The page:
Wednesday, September 15, 2010

Loopy Linguistic Logic

Love this quotation from an Economist interview with Bernard Lamb, president of the Queen's English Society, which I learned about from Stan Carey's blog/tweet:
"If I see a correct semicolon, that makes my day! They’re so useful!"

Um, dude: If they were so useful, sightings wouldn't be so rare.

As I mention in my new book, I'm an antisemicolonite. In-the-trenches copy editing can do that to a person. Once you've seen enough writers composing ridiculously long and awkward sentences solely to create opportunities to show off their semicolon prowess, you see how semicolons can do more harm than good.

Stan makes some great counterpoints to the English-is-going-to-hell-in-a-handbasket coalition. But, to me, the most striking thing about their mentality is this: The Chicken Littles bemoaning the decline of English never seem concerned that, if there is evidence that English is in decline, that could be a sign that education is in decline across every discipline.

Increased ignorance about "affect" and "effect" is, to me, much less alarming than a decline in the number of students qualified to become engineers, physicists and mathematicians. Yes, these skills may go hand-in-hand with language learning. But that's the point: If they do, why are the Chicken Littles concerned only about the language part?

By emphasizing only language and by failing to put alleged language skills declines into context with possible declines in math, science and history, the English alarmists tip their hand. They're not about concern. They're about control.

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LL Blackwell said...

You know, even as a staunch semicolonist, I have been pondering this same thing.

But first, semicolons are wonderful when used correctly. And I *do* appreciate a good semicolon use. But, as a non-copy editor, I am not so plagued by their misuse, rather just their lack of use. And, actually, I am not plagued. I just like them!

Anyhoo, this topic (aside from semicolons) is important to me as an English teacher because I face the naysayers every day! On both sides! My colleagues bemoan our students' butchering of the English language and my students wonder why in tarnation the difference between "affect" and "effect" is so important so long as you're understood.

My problem is helping my students (because I'm not sure there is help for some of my colleagues!) understand that it is through being cognisant (I know that's not spelled right, sorry) of the minutiae of language that one can truly express oneself clearly and concisely, which at times can be extremely important. Also, our society still has a strong bias against people who say things like "conversate" and "supposably" even though I'm hearing somewhat educated people use those words more and more often, and I don't want my students to be judged negatively if they don't have to.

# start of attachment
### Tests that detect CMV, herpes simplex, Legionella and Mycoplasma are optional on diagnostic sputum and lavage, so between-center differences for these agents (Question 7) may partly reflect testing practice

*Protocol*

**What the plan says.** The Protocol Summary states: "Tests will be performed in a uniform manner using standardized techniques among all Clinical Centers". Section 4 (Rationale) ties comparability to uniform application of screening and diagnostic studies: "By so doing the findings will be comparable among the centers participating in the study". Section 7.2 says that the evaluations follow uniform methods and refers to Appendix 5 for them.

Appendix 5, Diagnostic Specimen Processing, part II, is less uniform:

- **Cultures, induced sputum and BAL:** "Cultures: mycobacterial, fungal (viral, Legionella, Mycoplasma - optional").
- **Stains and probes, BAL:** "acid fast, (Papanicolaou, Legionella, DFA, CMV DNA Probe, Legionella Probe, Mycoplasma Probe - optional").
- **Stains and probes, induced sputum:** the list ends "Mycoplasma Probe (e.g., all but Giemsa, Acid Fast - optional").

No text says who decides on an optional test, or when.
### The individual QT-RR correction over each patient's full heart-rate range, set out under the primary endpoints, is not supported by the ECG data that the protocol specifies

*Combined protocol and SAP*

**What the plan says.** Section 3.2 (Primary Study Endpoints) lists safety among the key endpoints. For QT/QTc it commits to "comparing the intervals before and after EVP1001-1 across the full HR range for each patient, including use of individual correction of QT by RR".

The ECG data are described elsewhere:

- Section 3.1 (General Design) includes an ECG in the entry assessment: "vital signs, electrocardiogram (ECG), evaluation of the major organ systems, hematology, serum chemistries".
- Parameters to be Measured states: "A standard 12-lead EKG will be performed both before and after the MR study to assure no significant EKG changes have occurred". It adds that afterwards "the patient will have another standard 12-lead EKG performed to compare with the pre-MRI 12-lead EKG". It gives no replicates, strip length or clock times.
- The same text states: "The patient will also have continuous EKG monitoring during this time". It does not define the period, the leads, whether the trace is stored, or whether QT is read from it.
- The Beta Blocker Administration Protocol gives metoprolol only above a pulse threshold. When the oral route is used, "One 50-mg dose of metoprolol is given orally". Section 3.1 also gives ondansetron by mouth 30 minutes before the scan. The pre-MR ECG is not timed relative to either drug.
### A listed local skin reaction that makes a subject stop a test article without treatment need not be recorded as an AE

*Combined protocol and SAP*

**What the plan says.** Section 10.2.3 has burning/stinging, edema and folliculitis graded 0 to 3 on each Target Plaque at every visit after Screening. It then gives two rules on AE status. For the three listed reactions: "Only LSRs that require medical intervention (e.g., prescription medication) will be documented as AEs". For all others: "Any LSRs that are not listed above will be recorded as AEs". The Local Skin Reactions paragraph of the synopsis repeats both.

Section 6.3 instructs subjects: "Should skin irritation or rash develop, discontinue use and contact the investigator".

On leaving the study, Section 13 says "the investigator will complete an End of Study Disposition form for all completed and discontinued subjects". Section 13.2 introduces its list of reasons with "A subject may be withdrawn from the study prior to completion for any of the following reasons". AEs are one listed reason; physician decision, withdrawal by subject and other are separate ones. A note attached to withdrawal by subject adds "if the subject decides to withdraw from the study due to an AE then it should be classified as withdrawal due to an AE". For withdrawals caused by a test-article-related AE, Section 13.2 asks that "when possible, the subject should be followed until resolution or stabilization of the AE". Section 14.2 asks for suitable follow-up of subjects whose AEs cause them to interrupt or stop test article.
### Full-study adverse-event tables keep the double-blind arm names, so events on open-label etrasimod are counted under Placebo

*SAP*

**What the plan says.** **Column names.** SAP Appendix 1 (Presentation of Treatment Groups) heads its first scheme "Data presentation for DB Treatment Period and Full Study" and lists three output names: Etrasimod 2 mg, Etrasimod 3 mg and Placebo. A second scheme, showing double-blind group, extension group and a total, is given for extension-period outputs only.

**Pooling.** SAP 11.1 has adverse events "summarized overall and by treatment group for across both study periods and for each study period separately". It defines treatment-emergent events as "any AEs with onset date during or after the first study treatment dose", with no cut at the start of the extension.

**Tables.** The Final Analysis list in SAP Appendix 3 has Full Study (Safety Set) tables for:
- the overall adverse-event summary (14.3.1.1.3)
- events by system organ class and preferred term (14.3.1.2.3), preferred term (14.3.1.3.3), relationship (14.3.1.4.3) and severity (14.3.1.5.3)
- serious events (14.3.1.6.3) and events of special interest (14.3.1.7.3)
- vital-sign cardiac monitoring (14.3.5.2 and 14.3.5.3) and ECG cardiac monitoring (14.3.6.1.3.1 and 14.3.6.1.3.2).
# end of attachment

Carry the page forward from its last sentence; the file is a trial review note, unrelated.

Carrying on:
But 15-year-olds just don't appreciate that.

What are we to do?

June Casagrande said...

I never appreciated that situation till now -- how teachers can be pulled between those two sides. That's eye-opening.

I dropped out of school after the eighth grade (became chronically truant until I was old enough to officially withdraw). It wasn't because I didn't care. It was because I lacked certain life skills. When I finally enrolled in college at 19 (a GED and some junior college credits were enough), I had that "I'm an outsider, I'm different" thing going on. But eventually I started to understand that I was gaining admission to a world from which I'd been excluded. It was a place where people could pursue better lives and take ownership of their world.

Then, when I was a senior, I was telling an older person how I had started dressing the way the other students dressed -- consciously mimicking them. I had picked up some of their speech habits, too. The older person said, "That's why people send their kids to college."

That was probably an overstatement, but there was truth in it. Knowing the difference between "affect" and "effect" gains you admittance to worlds you don't want to be shut out of. You may not want to lead a white-collar life or to rub elbows with brainy types for the rest of your life. You may not want to play. But you sure as hell don't want those doors slammed in your face for life.

So, to me, the most practical reason to learn this stuff is that it gains you admittance to worlds you don't want to be shut out of.

A less practical reason is the whole learning-for-learning's-sake thing, which I'm pretty big on. But I doubt it's possible to get that into a young person's head. So it may boil down to, "It's my obligation as a teacher to make sure you'll be accepted anywhere you want to go and that you won't be looked down on by people who hold keys to those places."

As always, I'm impressed with your dedication and your commitment to constantly seeking ways to be more effective. Your kids are lucky to have you!

LL Blackwell said...

The unfortunate thing is that 15-year-olds don't really care about admittance to places they don't see as valuable. Erg. But I guess, like you, they'll learn the lesson eventually.

Anyhoo, thanks! I do really enjoy my job, and while I think I sound crazily dedicated on paper (screen?), I definitely care about my students, even if I don't always get through to them.

June Casagrande said...

Hmmm. Suddenly I'm remembering my own middle-school days, cheering students who said stuff like, "What do I need history for?" and "What do I need algebra for? I'm never gonna use that."

Which brings us back to: People who dedicate themselves to helping kids who don't want to be helped (which, perhaps, describes all of them) has my undying admiration.


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